Judge John Laettner of California’s Contra Costa Superior Court has been charged with nine counts of judicial misconduct, allegedly occurring between 2007 and 2018. Laettner denied some allegations, did not recall others, and justified others.
The accusations against him span a broad range of topics. One issue is the way Laettner treats females in his courtroom. The women he is accused of behaving inappropriately toward include deputy public defenders, one prosecutor, one court reporter and defendants. He is also accused of not recusing himself from cases involving his son.
Additionally, he is accused of abusing his authority as a justice by raising bail for a defendant who was not present and altering the minutes after the fact. By raising bail when the defendant was not present, he “failed to accord the defendant and her attorney the full right to be heard according to law,” according to the complaint.
Other accusations include pressuring defendants to plead guilty for a reduction in jail time and prejudging a minor’s case.
Contra Costa Assistant Public Defender Elizabeth Harrigan emailed the court stating, “we believe that Judge Laettner’s behavior was egregious and a violation of his oath to uphold the Constitution and follow the law.”
With regards to the justice telling one deputy public defender that her parents didn’t spank her often enough as a child, he claimed this was intended “as a funny way to draw a diffusive end to a serious conversation.”
California’s Commission on Judicial Performance formally reviewed the nine counts of inappropriate behavior and the trial began on February 25, 2019. Mark Lizarraga acted as the trial lawyer for the commission. In Lizarraga’s opening statements he stated that the judge had admitted to many allegations in pretrial conversations. Laettner’s attorney, James Murphy, stated that some allegations were merely “half-truths” and others were taken out of context.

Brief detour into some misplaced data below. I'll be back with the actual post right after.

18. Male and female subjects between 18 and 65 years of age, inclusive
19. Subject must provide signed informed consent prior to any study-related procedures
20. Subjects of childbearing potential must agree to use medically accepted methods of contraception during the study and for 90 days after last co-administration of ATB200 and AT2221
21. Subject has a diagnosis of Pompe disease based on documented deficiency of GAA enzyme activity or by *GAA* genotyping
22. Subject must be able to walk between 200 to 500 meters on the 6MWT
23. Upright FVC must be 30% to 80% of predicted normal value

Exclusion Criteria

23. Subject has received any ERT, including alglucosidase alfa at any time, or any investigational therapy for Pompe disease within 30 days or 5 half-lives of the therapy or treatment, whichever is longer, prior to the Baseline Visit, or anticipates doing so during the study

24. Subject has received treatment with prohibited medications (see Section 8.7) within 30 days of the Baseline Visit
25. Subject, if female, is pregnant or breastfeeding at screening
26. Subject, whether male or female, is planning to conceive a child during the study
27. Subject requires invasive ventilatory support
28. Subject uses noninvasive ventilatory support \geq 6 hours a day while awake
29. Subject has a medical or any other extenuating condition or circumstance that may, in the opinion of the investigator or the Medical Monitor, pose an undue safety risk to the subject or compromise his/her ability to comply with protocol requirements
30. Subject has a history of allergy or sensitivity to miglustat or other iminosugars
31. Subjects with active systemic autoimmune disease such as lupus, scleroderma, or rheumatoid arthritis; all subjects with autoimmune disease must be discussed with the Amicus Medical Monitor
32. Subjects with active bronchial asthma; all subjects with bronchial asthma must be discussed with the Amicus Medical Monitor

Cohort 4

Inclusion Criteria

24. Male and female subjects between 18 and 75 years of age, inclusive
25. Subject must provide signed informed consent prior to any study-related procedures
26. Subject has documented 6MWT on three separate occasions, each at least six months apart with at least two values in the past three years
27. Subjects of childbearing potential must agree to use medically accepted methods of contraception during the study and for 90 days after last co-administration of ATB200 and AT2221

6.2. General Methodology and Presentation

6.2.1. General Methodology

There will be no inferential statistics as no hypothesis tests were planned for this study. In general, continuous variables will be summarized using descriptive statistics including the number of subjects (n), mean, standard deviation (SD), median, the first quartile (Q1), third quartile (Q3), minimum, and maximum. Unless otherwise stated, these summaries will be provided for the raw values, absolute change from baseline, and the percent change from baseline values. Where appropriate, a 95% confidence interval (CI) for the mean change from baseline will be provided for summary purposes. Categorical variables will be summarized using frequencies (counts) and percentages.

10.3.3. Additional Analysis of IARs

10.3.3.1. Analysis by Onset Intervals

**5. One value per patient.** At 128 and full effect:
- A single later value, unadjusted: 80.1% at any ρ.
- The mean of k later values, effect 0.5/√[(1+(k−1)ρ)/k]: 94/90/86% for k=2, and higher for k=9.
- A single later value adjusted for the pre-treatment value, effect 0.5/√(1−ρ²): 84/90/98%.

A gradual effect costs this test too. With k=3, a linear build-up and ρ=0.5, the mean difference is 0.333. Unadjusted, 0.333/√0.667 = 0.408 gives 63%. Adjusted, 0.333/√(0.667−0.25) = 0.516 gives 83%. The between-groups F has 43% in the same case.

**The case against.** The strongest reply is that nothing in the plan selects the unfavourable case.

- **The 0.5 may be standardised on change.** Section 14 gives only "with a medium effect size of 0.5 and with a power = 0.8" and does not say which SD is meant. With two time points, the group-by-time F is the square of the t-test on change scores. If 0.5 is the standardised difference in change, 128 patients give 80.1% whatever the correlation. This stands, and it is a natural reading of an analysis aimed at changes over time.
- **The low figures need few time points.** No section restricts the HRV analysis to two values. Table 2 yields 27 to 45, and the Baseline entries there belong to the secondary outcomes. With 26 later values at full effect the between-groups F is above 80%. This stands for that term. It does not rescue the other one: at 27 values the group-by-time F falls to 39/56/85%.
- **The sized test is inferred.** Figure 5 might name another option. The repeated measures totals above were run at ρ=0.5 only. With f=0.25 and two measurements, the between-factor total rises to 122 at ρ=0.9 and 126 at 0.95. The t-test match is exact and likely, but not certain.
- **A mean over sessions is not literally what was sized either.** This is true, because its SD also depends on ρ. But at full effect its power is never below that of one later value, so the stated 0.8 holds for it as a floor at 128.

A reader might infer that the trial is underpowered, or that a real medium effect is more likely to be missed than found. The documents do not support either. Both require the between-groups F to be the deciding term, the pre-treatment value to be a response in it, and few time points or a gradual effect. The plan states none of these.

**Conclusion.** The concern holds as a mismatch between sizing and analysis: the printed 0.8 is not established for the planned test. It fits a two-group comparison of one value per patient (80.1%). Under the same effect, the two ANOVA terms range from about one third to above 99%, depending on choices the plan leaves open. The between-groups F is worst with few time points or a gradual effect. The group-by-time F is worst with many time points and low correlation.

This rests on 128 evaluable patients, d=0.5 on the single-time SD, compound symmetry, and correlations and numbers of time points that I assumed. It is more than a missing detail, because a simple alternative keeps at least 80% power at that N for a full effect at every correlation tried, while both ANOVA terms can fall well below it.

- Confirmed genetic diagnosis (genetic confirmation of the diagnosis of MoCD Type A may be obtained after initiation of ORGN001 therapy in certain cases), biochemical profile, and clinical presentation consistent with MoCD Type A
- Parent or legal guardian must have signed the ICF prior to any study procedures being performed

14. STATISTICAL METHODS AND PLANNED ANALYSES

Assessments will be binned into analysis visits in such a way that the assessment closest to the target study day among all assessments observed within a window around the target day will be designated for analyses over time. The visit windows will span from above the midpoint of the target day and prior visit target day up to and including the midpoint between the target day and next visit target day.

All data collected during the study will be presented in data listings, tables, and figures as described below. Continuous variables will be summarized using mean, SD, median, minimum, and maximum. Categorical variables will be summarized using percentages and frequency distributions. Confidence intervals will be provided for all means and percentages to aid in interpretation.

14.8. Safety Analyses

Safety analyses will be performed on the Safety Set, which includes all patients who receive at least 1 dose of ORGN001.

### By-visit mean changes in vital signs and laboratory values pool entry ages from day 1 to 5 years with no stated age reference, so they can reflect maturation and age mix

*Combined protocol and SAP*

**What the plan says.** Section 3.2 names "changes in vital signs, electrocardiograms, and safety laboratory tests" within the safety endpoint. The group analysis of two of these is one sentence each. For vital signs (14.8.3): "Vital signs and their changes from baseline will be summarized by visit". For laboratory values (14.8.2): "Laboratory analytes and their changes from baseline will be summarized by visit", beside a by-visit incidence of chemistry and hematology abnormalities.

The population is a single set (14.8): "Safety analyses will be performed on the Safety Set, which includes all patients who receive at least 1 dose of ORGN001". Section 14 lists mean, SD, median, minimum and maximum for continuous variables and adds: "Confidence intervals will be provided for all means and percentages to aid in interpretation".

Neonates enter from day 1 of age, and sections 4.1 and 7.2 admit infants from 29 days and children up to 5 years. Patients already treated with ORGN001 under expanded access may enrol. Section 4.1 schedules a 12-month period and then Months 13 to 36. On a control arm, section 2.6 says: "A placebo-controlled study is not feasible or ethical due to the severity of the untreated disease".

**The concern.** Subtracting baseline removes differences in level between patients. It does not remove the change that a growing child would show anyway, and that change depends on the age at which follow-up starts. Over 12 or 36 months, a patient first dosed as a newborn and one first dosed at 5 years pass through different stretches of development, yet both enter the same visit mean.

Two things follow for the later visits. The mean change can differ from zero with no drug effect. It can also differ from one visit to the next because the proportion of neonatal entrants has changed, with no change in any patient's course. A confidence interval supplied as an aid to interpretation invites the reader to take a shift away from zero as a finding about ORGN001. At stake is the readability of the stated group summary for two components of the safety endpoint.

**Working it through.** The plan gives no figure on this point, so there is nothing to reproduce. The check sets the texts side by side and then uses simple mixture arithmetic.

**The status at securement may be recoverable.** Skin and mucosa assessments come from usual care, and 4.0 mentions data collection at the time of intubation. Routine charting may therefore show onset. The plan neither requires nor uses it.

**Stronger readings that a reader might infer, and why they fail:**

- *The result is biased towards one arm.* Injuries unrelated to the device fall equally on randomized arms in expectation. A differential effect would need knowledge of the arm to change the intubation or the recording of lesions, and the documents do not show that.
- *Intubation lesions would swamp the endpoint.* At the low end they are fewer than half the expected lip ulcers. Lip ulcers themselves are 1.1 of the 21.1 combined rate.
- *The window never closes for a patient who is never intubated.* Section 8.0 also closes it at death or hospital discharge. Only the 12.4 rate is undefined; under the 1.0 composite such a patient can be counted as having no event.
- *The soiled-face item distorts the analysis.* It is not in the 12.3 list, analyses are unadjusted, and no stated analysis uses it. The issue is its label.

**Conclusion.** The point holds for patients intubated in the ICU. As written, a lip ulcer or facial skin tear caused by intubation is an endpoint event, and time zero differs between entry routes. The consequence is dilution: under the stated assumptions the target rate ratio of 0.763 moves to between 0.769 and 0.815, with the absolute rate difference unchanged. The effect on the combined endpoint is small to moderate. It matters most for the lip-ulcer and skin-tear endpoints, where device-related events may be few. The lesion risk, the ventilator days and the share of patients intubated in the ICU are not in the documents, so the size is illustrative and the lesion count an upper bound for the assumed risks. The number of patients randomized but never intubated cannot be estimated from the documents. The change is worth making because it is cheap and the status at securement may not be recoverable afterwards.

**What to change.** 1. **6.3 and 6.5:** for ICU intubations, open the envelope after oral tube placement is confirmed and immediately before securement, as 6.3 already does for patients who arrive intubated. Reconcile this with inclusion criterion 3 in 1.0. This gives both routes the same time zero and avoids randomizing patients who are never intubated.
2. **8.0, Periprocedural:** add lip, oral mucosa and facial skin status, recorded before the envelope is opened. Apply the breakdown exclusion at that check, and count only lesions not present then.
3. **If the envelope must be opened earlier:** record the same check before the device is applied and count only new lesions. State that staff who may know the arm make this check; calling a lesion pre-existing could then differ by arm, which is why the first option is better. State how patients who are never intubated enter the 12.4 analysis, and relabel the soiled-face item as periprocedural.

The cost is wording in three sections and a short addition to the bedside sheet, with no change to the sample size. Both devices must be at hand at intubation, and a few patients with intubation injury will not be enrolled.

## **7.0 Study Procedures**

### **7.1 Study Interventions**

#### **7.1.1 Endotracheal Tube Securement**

The judge is accused of willful and prejudicial misconduct. If the commission finds that the allegations have merit, the justice could be censured or removed from office completely.
Laettner’s attorney referred to him as “a dedicated public servant” and claimed that the accusations were made because public defenders were angry that he denied bail requests.
Closing arguments were delivered on Friday, April 26th. Now it is up to the three-judge panel to determine if the justice acted inappropriately, abused his power, and failed to uphold the Constitution.
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